Zimbabwean surgeons have been authorised to help separate conjoined twins from Equatorial Guinea and Cameroon following international endorsements of the country’s processes.
The appeal from the two countries follows the successful operations carried out at Sally Mugabe Central Hospital early this year and another in 2014.
Minister of Health and Child Care, Vice President Constantino Chiwenga, has authorised the surgeons to assist.
This dovetails with the vision of medical tourism – with the Government clear that they no longer want to export patients by having more specialties done locally.
VP Chiwenga told professionals at Sally Mugabe Central Hospital that they continue to make the country proud by these landmark successes, and promised that their good work will be rewarded.
“In another success story, the hospital initiated the hydrocephalus and spina bifida camp, and over 60 patients were screened. Out of the 60, 36 babies with spina bifida and hydrocephalus were operated on. Well done! You continue to make this country proud.
“In addition to all the paediatric specialist services available at this hospital, it is my vision to introduce newer areas like open heart surgery, transplant procedures, oncology, cochlea implants.” he said.
VP Chiwenga told the health workers to give him all their requirements, both personally and for their trade, in writing so that he sees that all the possible ones were addressed.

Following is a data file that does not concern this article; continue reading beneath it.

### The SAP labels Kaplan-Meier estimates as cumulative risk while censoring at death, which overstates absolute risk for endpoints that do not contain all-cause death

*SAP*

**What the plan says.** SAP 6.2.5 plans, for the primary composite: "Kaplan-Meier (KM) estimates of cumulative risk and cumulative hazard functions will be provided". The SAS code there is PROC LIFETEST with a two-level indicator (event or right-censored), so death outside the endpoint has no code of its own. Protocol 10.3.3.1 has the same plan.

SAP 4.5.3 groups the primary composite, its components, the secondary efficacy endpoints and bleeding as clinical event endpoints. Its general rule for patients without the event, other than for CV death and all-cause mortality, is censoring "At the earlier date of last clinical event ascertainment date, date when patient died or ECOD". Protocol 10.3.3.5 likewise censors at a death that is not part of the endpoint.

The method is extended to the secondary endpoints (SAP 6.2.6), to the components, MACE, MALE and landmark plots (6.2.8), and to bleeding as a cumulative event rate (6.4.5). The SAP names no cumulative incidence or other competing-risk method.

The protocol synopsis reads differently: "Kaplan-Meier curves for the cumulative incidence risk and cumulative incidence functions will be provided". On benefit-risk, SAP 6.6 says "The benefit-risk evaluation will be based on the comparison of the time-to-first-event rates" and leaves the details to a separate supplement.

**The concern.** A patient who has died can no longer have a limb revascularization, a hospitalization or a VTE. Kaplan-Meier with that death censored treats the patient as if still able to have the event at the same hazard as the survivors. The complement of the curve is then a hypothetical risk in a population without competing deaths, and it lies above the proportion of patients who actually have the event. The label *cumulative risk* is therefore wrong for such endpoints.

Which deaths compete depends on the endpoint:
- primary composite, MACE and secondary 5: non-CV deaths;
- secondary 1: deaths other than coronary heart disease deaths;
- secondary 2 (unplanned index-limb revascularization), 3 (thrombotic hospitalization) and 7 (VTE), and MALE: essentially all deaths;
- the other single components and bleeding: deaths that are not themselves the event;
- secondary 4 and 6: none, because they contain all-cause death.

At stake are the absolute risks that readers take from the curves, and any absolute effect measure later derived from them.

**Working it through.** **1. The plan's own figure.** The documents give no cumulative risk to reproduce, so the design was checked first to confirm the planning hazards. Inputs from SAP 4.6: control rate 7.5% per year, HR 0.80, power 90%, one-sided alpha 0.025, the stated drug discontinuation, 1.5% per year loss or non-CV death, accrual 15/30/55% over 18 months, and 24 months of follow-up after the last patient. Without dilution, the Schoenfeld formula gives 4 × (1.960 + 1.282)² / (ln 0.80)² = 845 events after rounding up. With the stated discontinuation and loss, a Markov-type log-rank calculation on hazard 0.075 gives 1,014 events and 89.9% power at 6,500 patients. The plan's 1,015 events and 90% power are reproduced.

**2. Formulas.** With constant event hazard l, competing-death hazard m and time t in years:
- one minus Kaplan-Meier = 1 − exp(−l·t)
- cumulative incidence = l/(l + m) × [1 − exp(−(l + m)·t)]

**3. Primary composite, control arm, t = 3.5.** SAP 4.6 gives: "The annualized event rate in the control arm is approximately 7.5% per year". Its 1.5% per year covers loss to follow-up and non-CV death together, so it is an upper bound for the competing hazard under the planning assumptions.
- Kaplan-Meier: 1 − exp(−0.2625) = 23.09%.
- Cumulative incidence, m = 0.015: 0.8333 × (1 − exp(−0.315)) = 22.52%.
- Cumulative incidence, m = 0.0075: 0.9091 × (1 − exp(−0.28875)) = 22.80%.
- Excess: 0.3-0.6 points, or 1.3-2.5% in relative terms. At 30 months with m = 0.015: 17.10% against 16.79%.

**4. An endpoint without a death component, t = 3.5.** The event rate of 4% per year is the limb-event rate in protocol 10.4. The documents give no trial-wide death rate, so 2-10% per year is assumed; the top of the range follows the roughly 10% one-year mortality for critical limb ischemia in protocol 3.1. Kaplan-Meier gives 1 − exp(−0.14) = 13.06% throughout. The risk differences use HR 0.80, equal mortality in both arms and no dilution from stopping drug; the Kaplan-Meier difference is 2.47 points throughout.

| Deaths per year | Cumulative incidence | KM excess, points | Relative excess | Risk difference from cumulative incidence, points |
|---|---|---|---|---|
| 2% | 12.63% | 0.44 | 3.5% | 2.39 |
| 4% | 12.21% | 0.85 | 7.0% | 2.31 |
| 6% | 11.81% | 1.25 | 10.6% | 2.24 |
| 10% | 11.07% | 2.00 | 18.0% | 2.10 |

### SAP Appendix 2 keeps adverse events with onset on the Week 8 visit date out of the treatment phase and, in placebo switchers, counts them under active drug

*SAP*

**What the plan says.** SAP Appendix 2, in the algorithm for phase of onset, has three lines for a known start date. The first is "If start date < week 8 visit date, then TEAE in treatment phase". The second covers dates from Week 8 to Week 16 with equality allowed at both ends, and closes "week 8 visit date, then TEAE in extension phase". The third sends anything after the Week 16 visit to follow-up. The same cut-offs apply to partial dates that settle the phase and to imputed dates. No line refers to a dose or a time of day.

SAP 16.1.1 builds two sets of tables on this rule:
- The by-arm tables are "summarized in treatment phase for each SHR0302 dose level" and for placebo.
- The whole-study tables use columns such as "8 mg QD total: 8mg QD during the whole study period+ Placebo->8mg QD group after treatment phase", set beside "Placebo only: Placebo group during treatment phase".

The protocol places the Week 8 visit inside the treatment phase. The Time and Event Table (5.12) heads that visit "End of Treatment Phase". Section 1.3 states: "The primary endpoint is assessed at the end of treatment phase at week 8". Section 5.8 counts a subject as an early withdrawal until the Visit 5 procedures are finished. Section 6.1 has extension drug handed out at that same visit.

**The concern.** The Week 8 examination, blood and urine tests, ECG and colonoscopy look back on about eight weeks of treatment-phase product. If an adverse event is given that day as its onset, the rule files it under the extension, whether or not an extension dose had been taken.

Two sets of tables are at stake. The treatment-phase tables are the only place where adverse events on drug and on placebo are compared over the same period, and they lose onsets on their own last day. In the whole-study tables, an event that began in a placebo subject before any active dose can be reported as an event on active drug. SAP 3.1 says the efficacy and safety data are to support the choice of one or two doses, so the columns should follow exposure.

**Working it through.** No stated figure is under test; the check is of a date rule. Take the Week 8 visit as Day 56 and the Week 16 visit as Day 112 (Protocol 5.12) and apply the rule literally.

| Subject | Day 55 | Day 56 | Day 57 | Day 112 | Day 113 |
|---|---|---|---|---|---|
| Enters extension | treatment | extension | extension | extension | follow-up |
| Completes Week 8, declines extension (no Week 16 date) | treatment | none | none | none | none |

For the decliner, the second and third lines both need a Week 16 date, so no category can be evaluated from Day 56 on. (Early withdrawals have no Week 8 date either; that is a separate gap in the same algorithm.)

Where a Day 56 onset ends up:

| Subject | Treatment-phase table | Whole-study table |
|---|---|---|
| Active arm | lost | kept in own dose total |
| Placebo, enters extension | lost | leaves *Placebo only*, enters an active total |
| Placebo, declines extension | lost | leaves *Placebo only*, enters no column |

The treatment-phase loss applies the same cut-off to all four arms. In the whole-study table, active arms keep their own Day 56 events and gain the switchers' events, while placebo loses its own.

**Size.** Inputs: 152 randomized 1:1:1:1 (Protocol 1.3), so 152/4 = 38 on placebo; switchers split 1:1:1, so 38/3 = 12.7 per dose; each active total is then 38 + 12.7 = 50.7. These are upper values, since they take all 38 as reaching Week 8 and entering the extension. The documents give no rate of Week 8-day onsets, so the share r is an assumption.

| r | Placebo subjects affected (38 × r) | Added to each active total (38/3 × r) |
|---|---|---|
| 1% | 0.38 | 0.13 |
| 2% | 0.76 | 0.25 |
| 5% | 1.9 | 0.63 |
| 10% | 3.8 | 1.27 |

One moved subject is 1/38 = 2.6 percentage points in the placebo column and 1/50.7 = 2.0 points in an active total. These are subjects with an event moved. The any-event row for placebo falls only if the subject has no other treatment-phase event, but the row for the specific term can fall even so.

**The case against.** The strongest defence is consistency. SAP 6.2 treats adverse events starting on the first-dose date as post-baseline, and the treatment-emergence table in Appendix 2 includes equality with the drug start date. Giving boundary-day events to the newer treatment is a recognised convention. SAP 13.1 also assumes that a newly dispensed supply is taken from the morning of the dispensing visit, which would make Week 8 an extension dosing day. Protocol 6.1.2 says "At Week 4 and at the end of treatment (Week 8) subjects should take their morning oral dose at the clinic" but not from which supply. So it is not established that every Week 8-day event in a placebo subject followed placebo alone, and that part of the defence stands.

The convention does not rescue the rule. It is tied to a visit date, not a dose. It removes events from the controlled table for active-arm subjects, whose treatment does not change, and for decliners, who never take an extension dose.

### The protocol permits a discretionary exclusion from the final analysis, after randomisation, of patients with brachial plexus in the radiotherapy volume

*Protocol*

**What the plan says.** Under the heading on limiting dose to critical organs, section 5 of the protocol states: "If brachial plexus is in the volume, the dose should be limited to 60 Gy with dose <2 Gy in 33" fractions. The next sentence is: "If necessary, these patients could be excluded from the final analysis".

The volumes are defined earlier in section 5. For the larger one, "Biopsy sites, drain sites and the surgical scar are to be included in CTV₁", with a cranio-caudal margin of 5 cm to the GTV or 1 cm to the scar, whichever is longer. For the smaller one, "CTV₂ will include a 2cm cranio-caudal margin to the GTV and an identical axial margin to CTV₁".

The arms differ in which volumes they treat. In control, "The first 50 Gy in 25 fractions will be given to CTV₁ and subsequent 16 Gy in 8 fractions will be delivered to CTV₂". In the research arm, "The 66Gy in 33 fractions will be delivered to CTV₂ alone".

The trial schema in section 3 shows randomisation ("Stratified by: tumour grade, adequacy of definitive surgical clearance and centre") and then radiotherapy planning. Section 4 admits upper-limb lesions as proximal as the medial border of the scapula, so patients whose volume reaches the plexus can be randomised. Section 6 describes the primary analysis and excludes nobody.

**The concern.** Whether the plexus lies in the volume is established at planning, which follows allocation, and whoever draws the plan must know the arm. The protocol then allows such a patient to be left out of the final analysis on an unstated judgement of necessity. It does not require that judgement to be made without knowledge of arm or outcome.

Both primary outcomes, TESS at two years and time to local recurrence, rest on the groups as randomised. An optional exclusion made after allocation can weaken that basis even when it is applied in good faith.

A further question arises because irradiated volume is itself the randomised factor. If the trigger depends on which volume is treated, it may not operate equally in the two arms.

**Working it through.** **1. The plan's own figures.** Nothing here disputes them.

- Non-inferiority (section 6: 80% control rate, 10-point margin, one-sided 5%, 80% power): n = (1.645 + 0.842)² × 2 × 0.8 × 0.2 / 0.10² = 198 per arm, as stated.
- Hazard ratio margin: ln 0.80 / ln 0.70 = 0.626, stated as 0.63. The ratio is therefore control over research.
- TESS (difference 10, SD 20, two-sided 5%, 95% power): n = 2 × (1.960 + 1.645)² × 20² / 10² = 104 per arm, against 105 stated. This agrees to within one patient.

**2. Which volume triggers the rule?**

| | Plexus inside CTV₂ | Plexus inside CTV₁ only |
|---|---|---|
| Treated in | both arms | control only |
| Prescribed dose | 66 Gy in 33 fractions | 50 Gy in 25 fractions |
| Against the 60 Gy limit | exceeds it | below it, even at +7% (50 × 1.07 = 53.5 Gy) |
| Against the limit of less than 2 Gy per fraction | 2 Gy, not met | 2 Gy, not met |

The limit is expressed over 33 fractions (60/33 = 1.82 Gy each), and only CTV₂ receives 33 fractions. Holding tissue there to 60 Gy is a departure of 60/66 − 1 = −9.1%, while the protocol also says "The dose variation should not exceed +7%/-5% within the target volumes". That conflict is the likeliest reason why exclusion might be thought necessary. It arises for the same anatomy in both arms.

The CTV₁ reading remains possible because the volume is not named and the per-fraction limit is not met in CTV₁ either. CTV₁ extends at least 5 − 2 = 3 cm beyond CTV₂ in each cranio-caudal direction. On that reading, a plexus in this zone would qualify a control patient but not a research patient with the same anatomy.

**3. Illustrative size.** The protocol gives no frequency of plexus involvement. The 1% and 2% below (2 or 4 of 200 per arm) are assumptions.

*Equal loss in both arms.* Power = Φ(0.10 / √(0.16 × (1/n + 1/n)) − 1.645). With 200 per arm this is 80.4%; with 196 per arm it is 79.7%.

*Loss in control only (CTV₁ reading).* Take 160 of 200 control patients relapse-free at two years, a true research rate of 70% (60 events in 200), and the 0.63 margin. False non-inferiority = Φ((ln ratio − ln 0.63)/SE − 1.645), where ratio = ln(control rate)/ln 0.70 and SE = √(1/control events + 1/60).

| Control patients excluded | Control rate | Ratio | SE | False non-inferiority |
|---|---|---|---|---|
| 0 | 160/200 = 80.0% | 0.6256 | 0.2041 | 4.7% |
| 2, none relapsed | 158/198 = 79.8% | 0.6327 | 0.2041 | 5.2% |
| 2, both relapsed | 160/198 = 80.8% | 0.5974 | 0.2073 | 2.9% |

The Vice President told the medical professionals to take pride in practicing in their country and not to be lured by foreign countries.
He was confident the medical team at Sally Mugabe Central Hospital will be equal to the task that they will earn international recognition.
Government is also committed to take equitable health services across the county, and VP Chiwenga ordered Permanent Secretary Air Commodore Dr Jasper Chimedza to ensure similar services were availed in Bulawayo.
“We are confident that the Children’s Hospital will be known in Africa and indeed the world as a centre of paediatric service excellence,” said VP Chiwenga.
“In this regard, I have instructed my Permanent Secretary, Air Commodore Dr Jasper Chimedza, to establish a similar service at Mpilo Central Hospital, where a children’s hospital already exists.”
Board chair for Sally Mugabe Central Hospital Dr Edward Chagonda said the Ministry was privileged to have VP Chiwenga at the helm, as he was a person who wanted to get the job done.
Specialist surgeon Dr Bothwell Mbuwayesango, who successfully led a team of health professionals to separate the conjoined twins both in 2014 and this year, hailed the expertise in Zimbabwe.
Specialists from Zimbabwe always shine during regular examinations for specialists in East, Central and Southern Africa.
Last year, three locals made it into the top four best students.
Dr Luxwell Jokonya, a consultant paediatric neuro-surgeon, said Zimbabwe had the requisite personnel for most specialties, but appealed for more resources and working space.
Mr Tapiwa Mutare, father of the conjoined twins who were successfully separated after an 18-hour complex operation on February 23 at the age of 73 days, thanked the Government for availing such quality services.
“I kept on praying,” he said. “We have two other children, the first and second born. I am happy Zimbabwe is capable of offering such excellent services.”